These financial tempests might have been weathered, however, were it not for the internet. Fairfax had had a virtual monopoly of classified print advertising for jobs, homes and cars in Sydney and Melbourne and these ‘rivers of gold’ ($700 million in 1997, for example) subsidised the papers’ better, investigative, journalism. When internet advertising start-ups with their cheaper on-line rates came looking for capital injections for their fledgling businesses, Fairfax missed the boat and James Packer and Lachlan Murdoch cashed in, taking Fairfax’s classifieds business from them and thus turning off the financial life-support. As James Packer rightly put it – ‘Fairfax thought they had a journalism business when what they had was a classified advertising business’.
Fairfax’s response was massive cost-cutting and sackings, beginning a corporate death spiral where the job cuts eroded journalism resources, leading to further revenue decline - a recipe for self-defeating organisational cannibalism.
Whilst both books focus on the mind-numbing minutiae of intra-corporate rivalry, with the narrative wheels spinning furiously in the bog of “conflicted deals and relationships at the top of the media world”, only in passing does the broader picture of Australia’s big media emerge, revealing that the ‘free press’ is free only to those rich enough to buy or inherit it, including the ‘quality press’.
The Fairfaxes were all millionaires as were most Fairfax board chairs and directors mentioned in the books. The board government treat the Fairfax media in the same way as Fairfax’s major investors do – as a profit-making enterprise. As one such investor put it - ‘This is a business. You have to maximise return on capital. It is not there for the workers, the public or the politicians …’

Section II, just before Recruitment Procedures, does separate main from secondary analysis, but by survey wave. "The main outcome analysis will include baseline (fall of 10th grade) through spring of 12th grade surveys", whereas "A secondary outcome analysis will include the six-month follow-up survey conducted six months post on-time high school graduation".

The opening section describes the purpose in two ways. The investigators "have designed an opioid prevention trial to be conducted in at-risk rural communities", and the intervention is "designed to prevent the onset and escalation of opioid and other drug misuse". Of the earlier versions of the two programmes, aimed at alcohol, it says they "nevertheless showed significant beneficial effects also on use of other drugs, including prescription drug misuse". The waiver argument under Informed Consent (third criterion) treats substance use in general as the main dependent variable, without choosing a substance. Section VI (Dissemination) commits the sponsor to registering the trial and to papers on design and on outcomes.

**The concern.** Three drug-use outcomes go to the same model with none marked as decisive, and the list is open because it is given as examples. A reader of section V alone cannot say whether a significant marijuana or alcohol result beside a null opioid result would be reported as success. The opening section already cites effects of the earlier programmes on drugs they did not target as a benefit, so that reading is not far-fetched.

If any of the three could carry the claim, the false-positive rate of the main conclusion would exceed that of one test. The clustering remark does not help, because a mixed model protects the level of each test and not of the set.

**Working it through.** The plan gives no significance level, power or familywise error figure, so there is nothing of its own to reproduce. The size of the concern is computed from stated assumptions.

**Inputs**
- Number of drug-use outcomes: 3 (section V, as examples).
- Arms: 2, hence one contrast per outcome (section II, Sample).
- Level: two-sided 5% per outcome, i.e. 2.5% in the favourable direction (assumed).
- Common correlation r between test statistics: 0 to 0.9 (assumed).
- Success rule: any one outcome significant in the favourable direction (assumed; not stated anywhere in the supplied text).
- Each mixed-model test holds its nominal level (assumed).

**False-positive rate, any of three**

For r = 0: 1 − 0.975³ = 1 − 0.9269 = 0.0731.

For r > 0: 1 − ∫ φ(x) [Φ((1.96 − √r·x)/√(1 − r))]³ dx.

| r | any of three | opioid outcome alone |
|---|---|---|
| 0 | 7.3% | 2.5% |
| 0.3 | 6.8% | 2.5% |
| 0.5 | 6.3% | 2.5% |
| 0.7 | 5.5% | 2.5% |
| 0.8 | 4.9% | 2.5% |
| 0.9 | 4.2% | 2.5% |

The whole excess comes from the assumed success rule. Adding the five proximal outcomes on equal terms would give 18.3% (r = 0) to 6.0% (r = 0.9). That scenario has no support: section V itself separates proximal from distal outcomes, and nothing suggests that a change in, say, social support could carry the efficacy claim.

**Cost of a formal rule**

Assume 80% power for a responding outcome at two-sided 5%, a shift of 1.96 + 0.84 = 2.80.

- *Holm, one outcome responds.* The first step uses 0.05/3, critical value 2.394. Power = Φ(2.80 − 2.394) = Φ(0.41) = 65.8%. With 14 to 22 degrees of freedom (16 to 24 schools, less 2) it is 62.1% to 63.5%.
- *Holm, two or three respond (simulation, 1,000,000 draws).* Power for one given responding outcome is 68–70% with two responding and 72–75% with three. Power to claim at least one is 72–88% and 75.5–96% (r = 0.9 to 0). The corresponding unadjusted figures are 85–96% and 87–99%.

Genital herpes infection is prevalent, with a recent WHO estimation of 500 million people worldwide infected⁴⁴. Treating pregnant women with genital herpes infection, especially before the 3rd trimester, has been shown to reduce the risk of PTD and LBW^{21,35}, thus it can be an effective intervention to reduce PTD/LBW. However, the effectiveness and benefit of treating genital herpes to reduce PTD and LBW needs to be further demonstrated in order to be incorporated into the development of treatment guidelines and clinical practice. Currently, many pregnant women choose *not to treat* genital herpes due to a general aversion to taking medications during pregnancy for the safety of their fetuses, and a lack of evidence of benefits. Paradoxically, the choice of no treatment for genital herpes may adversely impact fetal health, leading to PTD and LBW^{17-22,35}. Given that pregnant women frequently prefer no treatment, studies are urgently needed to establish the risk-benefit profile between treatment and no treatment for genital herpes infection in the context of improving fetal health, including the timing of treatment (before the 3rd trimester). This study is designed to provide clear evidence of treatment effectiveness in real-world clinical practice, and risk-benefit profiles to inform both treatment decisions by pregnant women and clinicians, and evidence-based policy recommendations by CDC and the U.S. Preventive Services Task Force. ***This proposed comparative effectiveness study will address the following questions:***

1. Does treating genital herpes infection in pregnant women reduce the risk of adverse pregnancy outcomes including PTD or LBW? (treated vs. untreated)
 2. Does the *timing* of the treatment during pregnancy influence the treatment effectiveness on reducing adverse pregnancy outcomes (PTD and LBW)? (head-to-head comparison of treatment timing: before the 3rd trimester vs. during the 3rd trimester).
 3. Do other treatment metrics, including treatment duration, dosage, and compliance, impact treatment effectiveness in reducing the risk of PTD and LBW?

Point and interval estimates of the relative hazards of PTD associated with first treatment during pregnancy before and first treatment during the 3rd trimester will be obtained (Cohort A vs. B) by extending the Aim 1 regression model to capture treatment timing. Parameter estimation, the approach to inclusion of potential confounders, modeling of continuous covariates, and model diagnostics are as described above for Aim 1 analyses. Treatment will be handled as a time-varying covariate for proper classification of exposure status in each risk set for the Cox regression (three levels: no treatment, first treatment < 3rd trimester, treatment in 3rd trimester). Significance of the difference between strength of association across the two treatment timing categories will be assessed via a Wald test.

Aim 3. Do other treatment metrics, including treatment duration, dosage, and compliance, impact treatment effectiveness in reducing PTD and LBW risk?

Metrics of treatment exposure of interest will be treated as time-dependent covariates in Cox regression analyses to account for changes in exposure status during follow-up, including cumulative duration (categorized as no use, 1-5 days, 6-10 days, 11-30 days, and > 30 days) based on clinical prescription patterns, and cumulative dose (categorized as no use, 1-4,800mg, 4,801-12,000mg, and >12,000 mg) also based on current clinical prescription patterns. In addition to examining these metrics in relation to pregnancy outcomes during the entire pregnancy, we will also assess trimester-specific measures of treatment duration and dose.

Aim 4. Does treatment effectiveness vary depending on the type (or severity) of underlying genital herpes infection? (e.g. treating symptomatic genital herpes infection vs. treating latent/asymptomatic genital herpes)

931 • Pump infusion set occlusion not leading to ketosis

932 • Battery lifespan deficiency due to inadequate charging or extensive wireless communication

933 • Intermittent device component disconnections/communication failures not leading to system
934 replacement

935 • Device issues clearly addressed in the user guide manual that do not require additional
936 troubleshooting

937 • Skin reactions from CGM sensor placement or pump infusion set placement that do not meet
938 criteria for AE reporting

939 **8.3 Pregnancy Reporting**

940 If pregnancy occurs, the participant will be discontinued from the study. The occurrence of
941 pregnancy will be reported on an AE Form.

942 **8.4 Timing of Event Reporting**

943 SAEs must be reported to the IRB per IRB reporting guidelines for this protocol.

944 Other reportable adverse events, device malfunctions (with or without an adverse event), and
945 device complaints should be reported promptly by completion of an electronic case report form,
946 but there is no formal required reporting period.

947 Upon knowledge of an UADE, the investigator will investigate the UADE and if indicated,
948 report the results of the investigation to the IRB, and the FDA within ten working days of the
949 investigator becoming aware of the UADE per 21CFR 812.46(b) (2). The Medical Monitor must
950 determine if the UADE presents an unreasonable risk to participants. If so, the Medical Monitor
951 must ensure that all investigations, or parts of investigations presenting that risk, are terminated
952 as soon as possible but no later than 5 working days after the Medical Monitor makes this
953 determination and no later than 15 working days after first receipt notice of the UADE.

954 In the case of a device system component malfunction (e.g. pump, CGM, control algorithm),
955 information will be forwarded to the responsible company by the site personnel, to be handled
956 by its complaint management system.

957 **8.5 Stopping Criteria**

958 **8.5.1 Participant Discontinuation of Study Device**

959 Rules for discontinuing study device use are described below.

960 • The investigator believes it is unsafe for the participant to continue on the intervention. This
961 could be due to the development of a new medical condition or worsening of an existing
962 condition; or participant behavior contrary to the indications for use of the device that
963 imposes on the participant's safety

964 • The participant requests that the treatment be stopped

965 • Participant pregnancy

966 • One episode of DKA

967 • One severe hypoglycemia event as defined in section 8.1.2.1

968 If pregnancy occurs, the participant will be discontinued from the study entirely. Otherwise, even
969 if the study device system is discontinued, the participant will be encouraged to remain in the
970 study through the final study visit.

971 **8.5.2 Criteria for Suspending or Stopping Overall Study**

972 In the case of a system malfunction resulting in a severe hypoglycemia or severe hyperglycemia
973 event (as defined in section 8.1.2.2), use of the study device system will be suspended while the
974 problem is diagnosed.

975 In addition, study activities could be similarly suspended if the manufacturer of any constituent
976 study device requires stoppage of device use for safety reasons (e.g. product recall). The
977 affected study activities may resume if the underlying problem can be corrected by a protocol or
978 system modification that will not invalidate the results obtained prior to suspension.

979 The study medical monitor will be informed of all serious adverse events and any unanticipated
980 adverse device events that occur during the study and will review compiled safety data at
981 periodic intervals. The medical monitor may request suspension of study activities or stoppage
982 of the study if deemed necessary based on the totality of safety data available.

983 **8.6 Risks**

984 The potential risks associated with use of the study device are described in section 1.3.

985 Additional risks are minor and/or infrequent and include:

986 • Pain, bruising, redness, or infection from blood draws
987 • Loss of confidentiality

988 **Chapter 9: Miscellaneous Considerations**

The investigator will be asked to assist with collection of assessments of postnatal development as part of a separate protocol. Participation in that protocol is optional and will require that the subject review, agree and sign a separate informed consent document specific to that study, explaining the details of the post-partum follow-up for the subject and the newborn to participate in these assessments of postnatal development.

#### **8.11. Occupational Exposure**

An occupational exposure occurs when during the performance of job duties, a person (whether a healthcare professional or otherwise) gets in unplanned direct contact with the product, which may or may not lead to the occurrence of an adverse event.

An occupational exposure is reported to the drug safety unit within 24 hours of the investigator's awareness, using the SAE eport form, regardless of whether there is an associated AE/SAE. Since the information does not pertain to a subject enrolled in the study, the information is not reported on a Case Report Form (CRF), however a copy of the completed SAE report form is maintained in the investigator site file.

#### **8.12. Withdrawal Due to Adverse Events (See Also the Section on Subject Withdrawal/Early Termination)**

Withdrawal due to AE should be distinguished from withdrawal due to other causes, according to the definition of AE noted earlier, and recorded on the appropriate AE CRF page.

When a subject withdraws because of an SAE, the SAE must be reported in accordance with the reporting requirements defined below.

The real business, of Fairfax as of any other corporate newspaper, is ‘monetising’ their readership, to a small extent through sales (thus needing to provide a small and sternly policed space for diversity of views) but primarily through advertising. The corporate media are capitalist businesses, selling a commodity (their market audience) to capitalist advertisers who will withhold their dough if newspapers become tribunes of democracy instead of material generators and ideological defenders of the dollar.
Rinehart is simply less sophisticated about hiding this reality. After her success through board membership at Channel 10 in getting the irritating conservative and climate change denier, Andrew Bolt, his own Sunday morning television show, Rinehart demanded that her shares do the same at Fairfax by giving her the power to hire and fire editors. For good reason, the in-house joke amongst Fairfax journalists was that the Sydney Morning Herald would become the Sydney Mining Herald.
The Fairfax media may have, as a minority hobby, strayed from the pack by “holding politicians accountable, scrutinising the bureaucracy, exposing corporate crooks and environmental bastardry”, as Ryan puts it, but this was only ever a calculated strategy of ‘corporate badging’. Fairfax pursued only the ‘bad apples’, individual corporate crooks and political rorters, not the rotten capitalist system as a whole, a system which has buttered the Fairfax bread for 150 years but which is now starting to turn rancid for Fairfax through the far-sighted digital greed of its big business media rivals.